Yes, the ICLC has a truly rockstar past. There was the time that the Beatles performed their last live performance together on the roof. No, that was at Apple Corps at 3 Saville Row. There was the first Live Aid Concert in 1985. No, that was at Wembley. There was the broadcast of the music video for Video Killed the Radio Star at 00:01 on 1 August 1981. No, that was MTV. Perhaps the rockstar history of 35 Harrington Gardens is a bit more checkered that we had originally thought. Or perhaps the rockstar history of 35 Harrington Gardens is non-existent. Did Keith Moon really live here for a short time?
Bill's very plausible fabrication needs to be broken apart to find the holes. Foremost is the issue of the plaque, itself. To have a blue plaque put up, you must petition English Heritage. It can take months, even years to have your petition succeed, and very few do on their first try. Its sticking point is often the proof required. Petitioners must submit "Memories" of the person's relationship to the property. If the person was associated with the property within the last 70 years, then there needs to be "testimony in the form of affidavits from at least 2 unrelated, living sources" who recall the person's presence there. If no one can be found to give living testimony, then proof of the search's trial and failure must also be delivered with the petition.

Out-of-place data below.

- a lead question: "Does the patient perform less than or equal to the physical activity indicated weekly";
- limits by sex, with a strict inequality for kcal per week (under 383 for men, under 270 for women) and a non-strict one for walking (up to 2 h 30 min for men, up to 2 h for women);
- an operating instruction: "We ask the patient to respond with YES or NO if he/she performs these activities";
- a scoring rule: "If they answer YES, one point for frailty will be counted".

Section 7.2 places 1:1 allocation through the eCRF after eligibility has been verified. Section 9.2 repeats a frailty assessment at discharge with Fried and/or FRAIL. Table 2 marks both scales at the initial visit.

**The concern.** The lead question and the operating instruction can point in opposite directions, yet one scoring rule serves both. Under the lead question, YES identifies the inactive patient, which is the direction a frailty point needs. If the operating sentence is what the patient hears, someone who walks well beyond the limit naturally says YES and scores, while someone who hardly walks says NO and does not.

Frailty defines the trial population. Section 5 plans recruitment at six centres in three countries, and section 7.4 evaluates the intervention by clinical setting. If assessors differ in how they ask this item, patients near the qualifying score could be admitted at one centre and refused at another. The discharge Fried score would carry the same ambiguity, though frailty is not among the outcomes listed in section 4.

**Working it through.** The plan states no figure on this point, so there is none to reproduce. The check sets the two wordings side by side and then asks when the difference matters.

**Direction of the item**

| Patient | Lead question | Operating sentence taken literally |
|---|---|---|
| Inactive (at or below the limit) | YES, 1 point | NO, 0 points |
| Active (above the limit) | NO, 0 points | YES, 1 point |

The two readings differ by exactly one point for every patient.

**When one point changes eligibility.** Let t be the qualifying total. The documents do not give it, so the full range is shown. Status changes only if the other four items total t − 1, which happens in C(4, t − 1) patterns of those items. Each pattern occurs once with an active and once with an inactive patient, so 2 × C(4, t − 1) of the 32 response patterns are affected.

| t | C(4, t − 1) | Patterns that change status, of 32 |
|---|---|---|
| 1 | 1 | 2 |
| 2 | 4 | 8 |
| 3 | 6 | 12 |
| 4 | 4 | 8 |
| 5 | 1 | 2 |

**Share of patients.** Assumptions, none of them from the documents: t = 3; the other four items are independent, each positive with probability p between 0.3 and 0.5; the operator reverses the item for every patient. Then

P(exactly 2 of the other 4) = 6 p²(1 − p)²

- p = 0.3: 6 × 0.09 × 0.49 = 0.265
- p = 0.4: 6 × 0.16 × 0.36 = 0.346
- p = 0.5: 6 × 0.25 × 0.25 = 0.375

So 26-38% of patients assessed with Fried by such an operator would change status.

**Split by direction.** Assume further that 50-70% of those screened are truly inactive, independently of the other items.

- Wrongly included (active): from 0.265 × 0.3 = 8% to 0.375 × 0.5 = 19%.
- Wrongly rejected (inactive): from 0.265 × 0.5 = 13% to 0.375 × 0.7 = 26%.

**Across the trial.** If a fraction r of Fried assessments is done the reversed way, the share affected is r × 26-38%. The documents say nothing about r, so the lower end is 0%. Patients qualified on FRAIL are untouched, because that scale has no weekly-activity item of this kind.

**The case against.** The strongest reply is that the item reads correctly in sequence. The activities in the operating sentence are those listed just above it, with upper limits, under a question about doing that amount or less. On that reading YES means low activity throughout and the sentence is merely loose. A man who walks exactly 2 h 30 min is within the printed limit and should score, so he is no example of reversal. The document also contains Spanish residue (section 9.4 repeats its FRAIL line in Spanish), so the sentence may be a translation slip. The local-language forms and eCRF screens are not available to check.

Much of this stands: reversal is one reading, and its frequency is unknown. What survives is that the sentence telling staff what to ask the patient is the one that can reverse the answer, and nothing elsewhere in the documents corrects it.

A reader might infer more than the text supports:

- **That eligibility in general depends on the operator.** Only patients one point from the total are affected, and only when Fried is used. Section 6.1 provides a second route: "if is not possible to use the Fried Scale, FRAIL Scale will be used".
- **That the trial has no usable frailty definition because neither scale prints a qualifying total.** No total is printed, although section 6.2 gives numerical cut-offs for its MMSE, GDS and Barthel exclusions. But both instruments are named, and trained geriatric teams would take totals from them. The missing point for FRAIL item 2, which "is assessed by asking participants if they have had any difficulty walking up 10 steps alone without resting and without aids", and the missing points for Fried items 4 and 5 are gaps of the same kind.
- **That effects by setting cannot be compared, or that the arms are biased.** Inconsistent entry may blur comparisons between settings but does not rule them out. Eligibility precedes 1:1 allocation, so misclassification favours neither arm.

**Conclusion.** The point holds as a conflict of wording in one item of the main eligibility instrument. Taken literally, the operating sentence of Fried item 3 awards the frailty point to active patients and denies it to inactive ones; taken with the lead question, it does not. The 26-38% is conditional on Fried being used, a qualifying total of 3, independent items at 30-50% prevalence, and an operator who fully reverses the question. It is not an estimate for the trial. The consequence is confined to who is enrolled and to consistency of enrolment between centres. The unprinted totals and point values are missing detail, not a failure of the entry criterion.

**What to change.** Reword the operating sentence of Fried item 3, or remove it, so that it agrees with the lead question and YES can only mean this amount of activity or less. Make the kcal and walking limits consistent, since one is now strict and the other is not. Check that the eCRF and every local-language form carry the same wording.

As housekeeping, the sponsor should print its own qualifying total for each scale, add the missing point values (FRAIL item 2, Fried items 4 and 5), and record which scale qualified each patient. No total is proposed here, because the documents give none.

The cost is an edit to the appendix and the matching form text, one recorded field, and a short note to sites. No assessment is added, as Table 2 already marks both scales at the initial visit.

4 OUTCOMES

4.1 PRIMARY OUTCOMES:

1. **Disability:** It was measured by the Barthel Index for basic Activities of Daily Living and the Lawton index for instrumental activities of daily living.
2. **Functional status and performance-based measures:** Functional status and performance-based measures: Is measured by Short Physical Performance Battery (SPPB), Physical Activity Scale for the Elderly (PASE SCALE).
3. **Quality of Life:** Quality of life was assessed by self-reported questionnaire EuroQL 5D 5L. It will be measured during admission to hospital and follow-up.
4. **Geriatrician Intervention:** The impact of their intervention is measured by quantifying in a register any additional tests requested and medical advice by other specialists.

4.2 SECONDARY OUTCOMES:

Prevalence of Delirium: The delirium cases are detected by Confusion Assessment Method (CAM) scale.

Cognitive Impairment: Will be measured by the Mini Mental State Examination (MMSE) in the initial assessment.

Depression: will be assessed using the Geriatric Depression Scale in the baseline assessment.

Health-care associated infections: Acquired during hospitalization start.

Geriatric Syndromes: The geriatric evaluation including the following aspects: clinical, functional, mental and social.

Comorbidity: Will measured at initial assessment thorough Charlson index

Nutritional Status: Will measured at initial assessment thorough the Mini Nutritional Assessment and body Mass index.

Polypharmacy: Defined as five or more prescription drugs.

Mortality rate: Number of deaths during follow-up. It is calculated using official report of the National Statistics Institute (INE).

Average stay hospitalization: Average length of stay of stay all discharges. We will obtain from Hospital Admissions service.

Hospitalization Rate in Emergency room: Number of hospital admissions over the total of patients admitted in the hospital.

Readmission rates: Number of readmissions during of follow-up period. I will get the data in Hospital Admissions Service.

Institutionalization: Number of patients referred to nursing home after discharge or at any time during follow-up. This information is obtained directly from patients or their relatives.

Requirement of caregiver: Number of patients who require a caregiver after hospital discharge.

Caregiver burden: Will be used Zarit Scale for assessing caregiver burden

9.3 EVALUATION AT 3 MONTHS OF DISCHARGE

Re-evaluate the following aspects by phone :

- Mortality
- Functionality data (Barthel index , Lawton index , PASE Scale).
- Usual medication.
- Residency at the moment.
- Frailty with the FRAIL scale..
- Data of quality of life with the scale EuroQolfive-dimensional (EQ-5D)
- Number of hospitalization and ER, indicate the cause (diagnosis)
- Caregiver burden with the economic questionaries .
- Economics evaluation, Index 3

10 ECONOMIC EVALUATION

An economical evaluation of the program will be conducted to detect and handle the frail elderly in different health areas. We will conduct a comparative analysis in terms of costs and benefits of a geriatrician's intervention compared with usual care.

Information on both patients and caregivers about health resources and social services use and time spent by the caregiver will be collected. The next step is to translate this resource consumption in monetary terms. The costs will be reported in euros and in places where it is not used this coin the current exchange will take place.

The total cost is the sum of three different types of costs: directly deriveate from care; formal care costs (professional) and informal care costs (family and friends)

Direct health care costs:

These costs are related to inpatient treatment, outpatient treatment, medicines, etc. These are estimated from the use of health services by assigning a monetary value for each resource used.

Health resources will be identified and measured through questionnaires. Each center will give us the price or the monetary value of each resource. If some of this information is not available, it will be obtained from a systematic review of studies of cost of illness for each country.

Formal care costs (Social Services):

The next step involves the land registry. If the person resided at the property this information will need to be gathered from there, a process which costs £150 per request. I imagine we can afford this expense, but it's something to be taken under consideration in comparison to how successful the applicant thinks their petition will be. These steps can take at least 2 years to complete in some cases. It's plausible that Bill might have begun this process as one of his initiatives when he became the Director of the London Centre in 1997. Also, when English Heritage puts a plaque up, it is incorporated into the structure, often involving cutting back into the brick work. 35 Harrington Gardens is a Grade II listed building, which means that we are not allowed to tamper with the exterior of the building. To get a dispensation to do so is laborious, as only 3 are given per year. South Kensington, being one of London's poshest areas, has a full history of notable personages. Having checked with the council, the waiting list for a dispensation is 61 years. That means that this petition would need to have been started some time before 1950. Keith Moon wasn't even born until 1946.
Bill, this was one thorough April Fools joke, but we have now seen through it.
|W. S. Gilbert's plaque is a recent addition to Harrington Gardens. I can only imagine how long the neighbors waited for their dispensation.|
-Claire (Elsie's plaque should be arriving one of these days)